Prime Minister Julia Gillard faces the hard task of rebuilding the Labor party following yesterday’s crippling leadership crisis.
The debacle has put an end to Kevin Rudd’s claim on the prime ministership and resulted in the self-inflicted downfall of another former Labor leader, Simon Crean.
The Prime Minister said she was surprised Mr Rudd didn’t challenge her after she called the spill yesterday, but welcomed his decision not to stand as signalling the end of the leadership issue.
”I was a bit surprised given all of the build-up, that Kevin didn’t stand, but having chosen not to stand that does underline that this is all definitely over,” she told Today FM radio this morning.
Ms Gillard sacked Mr Crean just before question time; other Rudd supporters followed. Frontbencher and parliamentary secretary Richard Marles resigned last night and Chris Bowen (who was tertiary education minister) joined him this morning.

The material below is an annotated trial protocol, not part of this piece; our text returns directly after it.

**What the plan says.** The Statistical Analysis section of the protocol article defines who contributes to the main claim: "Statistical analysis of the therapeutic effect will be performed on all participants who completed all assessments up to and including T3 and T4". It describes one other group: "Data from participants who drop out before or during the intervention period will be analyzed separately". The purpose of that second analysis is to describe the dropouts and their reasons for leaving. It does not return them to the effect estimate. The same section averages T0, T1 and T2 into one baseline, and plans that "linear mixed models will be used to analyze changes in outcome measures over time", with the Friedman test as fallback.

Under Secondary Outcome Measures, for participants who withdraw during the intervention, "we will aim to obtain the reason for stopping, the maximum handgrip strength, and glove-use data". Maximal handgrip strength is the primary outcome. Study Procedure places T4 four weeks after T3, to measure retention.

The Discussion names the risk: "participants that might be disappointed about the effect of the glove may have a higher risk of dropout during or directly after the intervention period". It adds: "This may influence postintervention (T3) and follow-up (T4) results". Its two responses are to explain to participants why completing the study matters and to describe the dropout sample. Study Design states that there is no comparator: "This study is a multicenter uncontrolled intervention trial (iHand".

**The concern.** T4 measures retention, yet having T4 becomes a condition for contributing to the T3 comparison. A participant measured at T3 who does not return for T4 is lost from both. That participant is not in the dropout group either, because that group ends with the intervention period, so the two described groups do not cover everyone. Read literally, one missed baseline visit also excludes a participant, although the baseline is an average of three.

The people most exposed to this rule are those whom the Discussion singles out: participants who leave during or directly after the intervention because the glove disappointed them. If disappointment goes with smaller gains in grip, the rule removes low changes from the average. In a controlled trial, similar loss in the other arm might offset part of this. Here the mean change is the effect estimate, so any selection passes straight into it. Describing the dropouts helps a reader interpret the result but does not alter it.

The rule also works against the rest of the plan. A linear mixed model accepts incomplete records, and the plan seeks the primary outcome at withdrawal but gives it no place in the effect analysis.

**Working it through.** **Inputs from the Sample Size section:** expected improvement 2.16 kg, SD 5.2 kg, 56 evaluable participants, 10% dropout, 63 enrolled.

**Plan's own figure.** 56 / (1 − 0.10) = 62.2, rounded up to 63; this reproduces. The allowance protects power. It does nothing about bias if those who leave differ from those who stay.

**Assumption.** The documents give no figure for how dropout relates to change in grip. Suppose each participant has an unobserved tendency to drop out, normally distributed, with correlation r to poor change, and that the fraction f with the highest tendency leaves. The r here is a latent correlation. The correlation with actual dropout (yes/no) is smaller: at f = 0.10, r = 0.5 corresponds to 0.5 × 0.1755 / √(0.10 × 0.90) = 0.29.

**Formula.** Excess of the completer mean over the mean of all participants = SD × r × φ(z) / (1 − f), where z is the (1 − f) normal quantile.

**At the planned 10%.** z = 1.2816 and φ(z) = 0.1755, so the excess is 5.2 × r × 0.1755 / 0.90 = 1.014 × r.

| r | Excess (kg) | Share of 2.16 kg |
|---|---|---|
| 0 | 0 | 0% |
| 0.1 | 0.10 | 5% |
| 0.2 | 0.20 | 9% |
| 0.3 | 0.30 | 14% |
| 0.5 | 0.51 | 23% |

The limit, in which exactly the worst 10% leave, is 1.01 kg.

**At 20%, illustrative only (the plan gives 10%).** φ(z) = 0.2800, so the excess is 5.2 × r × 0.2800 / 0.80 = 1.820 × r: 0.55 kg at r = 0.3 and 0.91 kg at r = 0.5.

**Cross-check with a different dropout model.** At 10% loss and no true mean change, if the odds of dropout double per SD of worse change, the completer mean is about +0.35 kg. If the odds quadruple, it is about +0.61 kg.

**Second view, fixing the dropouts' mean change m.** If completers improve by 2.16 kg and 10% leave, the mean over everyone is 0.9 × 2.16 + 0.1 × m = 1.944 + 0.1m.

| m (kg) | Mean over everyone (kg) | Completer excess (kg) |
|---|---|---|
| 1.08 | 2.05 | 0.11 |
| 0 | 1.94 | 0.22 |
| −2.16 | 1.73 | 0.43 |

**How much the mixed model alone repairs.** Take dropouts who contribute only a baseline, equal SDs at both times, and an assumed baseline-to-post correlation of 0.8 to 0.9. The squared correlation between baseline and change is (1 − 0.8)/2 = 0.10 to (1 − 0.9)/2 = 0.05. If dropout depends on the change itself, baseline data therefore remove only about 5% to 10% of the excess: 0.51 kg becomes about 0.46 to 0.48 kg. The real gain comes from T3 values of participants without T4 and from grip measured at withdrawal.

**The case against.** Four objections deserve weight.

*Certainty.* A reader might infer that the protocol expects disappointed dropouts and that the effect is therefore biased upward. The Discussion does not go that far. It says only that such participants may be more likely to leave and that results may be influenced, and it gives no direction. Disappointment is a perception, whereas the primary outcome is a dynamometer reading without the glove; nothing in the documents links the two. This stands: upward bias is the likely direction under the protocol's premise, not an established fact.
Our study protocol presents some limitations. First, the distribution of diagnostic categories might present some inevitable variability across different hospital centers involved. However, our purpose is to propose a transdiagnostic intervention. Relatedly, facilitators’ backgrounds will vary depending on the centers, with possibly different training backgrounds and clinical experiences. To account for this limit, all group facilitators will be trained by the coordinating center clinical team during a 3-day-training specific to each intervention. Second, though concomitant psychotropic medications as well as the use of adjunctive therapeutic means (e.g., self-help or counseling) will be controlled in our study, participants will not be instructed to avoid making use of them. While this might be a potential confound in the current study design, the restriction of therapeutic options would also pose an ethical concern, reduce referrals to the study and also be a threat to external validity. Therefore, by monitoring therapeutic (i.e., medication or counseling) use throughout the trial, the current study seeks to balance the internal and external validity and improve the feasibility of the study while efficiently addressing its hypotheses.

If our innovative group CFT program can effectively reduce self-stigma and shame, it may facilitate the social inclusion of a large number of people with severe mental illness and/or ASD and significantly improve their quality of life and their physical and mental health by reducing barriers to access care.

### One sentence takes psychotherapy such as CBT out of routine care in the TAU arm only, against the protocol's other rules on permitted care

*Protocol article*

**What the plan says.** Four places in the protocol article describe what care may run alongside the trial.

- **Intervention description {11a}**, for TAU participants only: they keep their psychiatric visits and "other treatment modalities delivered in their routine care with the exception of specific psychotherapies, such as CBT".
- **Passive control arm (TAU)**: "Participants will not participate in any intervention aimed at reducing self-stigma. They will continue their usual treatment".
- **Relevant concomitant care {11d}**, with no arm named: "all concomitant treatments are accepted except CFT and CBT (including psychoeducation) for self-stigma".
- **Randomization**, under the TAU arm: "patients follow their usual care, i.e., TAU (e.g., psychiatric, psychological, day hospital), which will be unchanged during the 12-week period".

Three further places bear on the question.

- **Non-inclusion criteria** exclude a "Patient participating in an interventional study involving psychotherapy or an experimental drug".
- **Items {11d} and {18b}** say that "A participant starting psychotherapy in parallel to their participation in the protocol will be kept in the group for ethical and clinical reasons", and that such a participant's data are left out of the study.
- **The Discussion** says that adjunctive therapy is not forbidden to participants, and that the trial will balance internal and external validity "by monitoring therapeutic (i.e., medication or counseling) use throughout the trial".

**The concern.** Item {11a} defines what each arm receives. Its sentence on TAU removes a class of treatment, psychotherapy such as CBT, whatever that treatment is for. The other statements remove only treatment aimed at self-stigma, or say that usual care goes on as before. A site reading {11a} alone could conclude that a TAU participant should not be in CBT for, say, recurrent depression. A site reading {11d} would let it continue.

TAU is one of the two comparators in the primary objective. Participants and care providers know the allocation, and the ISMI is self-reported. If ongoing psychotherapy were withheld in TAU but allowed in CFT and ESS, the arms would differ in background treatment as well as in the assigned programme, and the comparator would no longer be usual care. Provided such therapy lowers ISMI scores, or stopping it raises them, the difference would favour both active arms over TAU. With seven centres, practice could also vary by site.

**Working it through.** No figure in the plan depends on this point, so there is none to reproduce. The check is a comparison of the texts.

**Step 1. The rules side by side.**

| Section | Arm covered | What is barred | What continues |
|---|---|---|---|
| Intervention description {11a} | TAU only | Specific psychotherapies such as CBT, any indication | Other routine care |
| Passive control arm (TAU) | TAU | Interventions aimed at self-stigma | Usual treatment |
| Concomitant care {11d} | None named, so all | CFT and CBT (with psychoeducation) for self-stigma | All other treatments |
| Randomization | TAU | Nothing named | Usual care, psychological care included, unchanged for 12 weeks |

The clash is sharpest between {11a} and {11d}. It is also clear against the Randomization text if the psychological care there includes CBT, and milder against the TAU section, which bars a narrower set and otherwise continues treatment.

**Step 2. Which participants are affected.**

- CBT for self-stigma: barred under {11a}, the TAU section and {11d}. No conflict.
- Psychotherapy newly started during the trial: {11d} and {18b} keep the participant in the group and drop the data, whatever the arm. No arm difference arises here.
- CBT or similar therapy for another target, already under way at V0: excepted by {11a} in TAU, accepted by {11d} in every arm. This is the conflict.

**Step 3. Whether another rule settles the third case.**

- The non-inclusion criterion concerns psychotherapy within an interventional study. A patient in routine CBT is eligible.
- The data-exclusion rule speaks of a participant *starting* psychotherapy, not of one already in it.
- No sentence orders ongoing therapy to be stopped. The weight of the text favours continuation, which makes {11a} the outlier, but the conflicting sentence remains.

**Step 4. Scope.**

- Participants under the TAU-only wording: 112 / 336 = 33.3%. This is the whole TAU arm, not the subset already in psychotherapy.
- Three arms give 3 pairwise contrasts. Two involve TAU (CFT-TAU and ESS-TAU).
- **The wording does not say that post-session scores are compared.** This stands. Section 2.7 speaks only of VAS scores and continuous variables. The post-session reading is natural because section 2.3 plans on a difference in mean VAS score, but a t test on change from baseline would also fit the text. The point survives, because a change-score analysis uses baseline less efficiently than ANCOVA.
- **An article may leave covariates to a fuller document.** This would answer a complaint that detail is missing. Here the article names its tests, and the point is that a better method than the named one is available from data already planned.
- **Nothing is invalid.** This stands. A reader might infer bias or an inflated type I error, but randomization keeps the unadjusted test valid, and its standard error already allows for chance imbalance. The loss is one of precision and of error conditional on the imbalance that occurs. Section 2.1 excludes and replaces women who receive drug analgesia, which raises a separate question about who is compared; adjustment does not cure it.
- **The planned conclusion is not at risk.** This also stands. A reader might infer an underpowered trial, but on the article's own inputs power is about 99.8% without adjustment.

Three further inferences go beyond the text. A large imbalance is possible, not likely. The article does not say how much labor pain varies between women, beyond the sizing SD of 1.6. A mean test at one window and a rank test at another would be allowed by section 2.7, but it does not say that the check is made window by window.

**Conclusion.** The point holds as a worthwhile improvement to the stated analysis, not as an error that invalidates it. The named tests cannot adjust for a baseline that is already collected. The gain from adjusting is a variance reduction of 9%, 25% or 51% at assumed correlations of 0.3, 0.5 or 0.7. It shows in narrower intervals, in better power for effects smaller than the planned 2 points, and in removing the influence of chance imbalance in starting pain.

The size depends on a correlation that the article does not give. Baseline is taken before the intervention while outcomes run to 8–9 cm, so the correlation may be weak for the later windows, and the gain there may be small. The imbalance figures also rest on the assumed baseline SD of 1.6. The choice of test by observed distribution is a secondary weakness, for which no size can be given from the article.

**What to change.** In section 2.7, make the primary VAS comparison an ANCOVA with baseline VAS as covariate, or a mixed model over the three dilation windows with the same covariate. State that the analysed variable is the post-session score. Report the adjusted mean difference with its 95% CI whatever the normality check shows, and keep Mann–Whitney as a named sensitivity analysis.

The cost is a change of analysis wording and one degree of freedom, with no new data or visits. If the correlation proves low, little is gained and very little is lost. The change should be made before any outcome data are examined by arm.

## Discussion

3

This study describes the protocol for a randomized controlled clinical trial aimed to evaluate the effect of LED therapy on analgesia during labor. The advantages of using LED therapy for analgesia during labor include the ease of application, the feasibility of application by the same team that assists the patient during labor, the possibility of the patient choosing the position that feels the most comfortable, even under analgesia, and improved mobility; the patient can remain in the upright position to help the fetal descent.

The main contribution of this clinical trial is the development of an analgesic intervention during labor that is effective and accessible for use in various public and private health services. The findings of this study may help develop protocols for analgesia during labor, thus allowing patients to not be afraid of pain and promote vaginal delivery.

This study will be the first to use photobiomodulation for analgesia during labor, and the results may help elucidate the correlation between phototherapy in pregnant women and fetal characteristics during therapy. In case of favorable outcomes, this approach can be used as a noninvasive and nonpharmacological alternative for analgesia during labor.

In a press conference at Parliament House Mr Bowen said he had decided “the best thing for the Labor Party and for Australia would be for Kevin Rudd to return to the prime ministership”.
”I completely respect the decision that other ministers may reach,” he said.
Ms Gillard, who has to reshuffle her cabinet after the carnage, believes her cabinet ministers will reconsider their positions after recent events. “I anticipate there will be a few more people considering their position,” she told ABC radio in Melbourne. – Kaycee Jane Shingles-Moore
Photo of Julia Gillard at Rooty Hill RSL from Troy Constable photography’s Flickr photostream.